No. 979
January 16, 2018

About The UjianNasional

Author, commentator, influencer. The Consigliere. Minister of the High-Octane Truth. Editor-in-Chief of .

Peter DeLorenzo has been in and around the sport of racing since the age of ten. After a 22-year career in automotive marketing and advertising, where he worked on national campaigns as well as creating many motorsports campaigns for various clients, DeLorenzo established on June 1, 1999. Over the years DeLorenzo's commentaries on racing and the business of motorsports have resonated throughout the industry. Because of the burgeoning influence of those commentaries, DeLorenzo has directly consulted automotive clients on the fundamental direction and content of their motorsports programs. DeLorenzo is considered to be one of the most influential voices commenting on the sport today.

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FUMES #460

August 27, 2008

Clueless as ever, NASCAR tries throwing the manufacturers a bone.

By Peter M. De Lorenzo

Regular readers of this column know that I'm not a big fan of the NASCAR marketing machine. I respect the drivers and the talented people working on the teams, but I find that the France family-led obsession with driving the NASCAR brand and "the show" - to the detriment of tradition, common sense and pretty much everything else - to be pathetic and one that's contributing to the myriad problems the racing organization is suffering with now. The visionary leadership of "Big Bill" France and Bill France Jr. has been replaced by the wildly ineffective posturing and arrogance of Brian France, who has embarked on a career path of managing NASCAR's downward spiral, and who is directly responsible for much of NASCAR's burgeoning slide into oblivion.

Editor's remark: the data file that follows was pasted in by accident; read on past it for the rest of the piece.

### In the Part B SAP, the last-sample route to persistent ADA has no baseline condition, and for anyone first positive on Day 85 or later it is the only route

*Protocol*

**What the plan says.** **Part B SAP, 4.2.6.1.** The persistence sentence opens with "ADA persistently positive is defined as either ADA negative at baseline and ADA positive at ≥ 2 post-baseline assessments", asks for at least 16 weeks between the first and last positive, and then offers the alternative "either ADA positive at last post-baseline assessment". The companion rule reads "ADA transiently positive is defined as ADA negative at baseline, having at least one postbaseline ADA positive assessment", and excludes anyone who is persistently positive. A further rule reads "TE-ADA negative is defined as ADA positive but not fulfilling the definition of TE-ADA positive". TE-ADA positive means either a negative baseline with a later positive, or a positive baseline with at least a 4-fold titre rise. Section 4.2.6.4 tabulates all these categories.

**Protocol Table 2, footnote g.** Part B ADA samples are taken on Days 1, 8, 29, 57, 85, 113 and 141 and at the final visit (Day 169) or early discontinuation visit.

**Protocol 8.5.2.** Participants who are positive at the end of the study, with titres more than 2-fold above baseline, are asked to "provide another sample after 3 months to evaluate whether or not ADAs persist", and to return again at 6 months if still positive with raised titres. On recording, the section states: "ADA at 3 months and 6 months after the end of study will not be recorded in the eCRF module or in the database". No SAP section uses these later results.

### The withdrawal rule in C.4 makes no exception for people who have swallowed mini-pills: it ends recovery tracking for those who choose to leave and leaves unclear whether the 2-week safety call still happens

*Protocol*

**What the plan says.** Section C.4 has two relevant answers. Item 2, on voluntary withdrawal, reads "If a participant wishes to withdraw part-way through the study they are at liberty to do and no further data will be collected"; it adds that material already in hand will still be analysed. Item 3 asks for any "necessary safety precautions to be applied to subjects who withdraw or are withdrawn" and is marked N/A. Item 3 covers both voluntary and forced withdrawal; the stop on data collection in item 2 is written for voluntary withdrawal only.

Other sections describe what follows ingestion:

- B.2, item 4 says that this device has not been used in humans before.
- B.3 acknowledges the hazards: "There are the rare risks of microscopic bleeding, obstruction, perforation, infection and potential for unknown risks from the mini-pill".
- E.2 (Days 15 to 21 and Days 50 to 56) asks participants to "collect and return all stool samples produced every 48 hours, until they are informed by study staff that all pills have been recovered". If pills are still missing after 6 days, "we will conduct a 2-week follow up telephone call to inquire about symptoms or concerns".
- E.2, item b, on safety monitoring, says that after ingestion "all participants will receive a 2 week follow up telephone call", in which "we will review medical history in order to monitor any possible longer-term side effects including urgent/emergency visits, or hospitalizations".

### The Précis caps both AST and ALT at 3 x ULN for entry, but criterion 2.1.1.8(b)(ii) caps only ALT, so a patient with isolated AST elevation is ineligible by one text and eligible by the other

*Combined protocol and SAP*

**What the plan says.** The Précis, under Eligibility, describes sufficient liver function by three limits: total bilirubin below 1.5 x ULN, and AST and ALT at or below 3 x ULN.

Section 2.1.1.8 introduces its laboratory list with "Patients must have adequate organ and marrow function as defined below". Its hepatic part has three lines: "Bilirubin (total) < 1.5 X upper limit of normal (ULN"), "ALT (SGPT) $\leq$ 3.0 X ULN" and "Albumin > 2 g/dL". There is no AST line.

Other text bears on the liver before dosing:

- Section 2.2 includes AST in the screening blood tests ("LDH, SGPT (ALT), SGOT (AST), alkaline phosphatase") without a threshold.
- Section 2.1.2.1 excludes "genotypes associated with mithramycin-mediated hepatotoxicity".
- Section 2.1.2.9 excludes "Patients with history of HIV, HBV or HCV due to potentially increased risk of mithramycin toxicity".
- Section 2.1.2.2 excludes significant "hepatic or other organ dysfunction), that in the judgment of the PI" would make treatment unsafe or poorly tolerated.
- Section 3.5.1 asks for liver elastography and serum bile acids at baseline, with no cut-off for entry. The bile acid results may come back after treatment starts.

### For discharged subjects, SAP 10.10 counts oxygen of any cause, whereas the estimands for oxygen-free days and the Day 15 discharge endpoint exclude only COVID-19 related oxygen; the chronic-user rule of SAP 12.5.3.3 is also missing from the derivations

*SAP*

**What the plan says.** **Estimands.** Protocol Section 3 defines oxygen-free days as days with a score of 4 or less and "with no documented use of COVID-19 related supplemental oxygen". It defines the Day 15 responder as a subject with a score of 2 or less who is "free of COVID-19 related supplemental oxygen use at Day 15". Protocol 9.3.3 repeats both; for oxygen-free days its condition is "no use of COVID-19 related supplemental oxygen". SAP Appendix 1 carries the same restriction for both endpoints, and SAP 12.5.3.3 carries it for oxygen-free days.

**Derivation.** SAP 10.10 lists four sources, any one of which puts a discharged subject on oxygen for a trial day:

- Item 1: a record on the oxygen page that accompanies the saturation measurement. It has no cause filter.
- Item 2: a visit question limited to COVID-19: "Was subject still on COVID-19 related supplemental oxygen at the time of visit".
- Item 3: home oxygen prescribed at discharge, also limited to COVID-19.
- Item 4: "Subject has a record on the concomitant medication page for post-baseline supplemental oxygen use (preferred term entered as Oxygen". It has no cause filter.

The arrogance being perpetuated by Brian France's reign is having a direct impact on the relationship Daytona Beach has with the Detroit Three manufacturers, too - the companies that fed the NASCAR money machine in its formative years. The fact that the NASCAR leadership first woke up to the seriousness of the Detroit manufacturers' financial woes in informal meetings at The Brickyard several weeks ago is a testament to just how out of touch and self-absorbed the powers that be in NASCAR really are.

At Indy, Brian France and Mike Helton were given a triple shot of reality by representatives of the Detroit manufacturers, and the message was crystal clear: We will be cutting our NASCAR programs, and not only that, we expect NASCAR to be more responsive to our needs and desires as far as the kinds of cars we want to run and the kinds of technology we want to use. NASCAR immediately scrambled and promised one-on-one meetings with the manufacturers to hear them out, but the die was cast, and "business as usual" was no longer going to cut it with Detroit. And this situation is not only ongoing, but it's fluid, and many new developments and changes will be revealed in the coming months.